Most nonprofits skid along with uncertain, often inadequate funding. In his survival guide for graduate school, Ronald Azuma comments that, “…it can be difficult to stay alive on such funding. Most contracts and grants are…not aimed toward paying for full-time staff.” Nonprofits work in much the same way. One founder in our study concluded, “You can’t solve hard problems with soft money.” She recalled explaining to the building manager that the rent was late because she never knew which, if any, grant proposals would be approved. “You mean you come in here every day and hope the roulette wheel lands on your number? Incredible!” This chronic uncertainty, swinging from plenty to penury, exacerbates leadership transitions.

Post-transition, financial problems plagued and sometimes toppled organizations. The participants in our cohort tried, with little success, to transfer their relationships with donors to their successors. Why? Because investors bet the jockey, not the horse. The social entrepreneur is the person they’re backing, the one with a passion to apply a new solution to a chronic social problem.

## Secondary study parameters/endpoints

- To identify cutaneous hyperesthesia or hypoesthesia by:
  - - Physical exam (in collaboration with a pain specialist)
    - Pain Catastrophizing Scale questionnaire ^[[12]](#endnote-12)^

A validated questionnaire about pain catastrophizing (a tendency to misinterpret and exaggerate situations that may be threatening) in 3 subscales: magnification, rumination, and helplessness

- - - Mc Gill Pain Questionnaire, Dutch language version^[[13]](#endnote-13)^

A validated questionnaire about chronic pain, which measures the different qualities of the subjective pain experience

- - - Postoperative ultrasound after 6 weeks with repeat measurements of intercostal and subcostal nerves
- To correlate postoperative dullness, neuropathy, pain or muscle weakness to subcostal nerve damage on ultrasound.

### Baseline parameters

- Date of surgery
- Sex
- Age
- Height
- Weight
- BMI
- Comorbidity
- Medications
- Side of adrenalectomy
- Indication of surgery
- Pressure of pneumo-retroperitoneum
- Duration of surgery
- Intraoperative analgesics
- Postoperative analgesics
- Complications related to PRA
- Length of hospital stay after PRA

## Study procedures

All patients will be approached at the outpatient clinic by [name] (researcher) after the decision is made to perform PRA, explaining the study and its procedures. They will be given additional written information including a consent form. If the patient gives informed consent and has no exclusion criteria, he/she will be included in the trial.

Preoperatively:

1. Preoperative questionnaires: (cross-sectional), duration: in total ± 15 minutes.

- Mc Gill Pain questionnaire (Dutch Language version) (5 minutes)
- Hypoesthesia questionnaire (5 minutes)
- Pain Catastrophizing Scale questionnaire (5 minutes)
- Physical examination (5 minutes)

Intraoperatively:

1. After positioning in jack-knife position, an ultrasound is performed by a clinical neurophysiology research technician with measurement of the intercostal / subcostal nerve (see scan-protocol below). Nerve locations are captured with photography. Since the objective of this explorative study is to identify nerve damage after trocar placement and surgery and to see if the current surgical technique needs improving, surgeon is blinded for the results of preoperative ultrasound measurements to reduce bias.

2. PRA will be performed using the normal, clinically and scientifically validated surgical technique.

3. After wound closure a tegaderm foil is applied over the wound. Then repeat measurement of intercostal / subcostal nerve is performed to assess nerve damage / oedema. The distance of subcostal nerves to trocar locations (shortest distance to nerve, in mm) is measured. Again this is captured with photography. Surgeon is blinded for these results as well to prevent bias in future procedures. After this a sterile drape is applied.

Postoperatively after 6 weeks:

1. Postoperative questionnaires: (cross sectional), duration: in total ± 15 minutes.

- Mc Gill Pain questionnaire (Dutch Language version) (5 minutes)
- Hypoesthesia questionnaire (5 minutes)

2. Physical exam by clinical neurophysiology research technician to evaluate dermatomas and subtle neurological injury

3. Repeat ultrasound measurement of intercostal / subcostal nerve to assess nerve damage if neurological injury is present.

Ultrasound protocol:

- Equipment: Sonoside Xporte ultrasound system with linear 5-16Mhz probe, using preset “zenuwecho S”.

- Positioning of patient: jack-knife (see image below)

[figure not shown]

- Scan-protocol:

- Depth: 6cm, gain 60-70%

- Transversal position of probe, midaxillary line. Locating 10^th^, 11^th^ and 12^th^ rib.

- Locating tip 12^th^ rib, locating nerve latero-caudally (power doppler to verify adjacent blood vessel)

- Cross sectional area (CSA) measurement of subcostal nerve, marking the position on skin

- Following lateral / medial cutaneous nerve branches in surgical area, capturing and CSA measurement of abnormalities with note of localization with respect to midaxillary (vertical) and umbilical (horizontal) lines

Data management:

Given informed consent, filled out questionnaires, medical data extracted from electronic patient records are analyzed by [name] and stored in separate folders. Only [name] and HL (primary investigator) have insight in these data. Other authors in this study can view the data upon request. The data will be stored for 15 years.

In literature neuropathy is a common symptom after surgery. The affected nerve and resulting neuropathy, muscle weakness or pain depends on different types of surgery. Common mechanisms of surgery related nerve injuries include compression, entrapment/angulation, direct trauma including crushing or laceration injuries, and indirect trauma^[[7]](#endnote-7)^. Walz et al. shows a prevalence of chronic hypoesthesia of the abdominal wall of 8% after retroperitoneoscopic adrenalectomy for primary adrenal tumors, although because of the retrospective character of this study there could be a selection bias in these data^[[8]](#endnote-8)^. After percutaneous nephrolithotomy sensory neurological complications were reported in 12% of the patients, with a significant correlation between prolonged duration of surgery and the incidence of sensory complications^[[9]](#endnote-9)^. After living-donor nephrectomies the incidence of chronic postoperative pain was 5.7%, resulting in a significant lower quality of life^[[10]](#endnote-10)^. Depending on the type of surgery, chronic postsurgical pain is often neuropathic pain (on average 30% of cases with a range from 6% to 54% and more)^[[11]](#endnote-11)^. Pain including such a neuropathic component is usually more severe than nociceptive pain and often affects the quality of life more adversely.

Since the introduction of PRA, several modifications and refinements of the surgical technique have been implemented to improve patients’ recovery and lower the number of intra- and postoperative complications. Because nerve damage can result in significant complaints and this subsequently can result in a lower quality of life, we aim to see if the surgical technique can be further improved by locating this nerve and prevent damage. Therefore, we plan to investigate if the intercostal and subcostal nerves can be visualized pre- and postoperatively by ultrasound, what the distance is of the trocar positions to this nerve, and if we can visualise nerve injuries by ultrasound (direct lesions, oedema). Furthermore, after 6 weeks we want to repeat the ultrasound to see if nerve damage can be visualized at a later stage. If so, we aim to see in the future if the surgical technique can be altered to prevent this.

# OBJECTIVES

Seasoned social entrepreneurs acquire a taste for courting deep-pocket donors and influential allies. “My champion, a prominent business leader, opened doors for us by calling together corporate CEOs to engage their support. He’d tell me, ‘I’ll set the charge, you lay out the plan.’ It was intimidating at first, but it gave me a comfort level in those circles.” 

When one of our participants left, a donor reneged on a multi-year funding commitment. Another told us: “Although two anchor donors served on the board and helped select my successor, they stopped funding us when I announced the transition. I left after our best fundraising year; the next year was the worst.”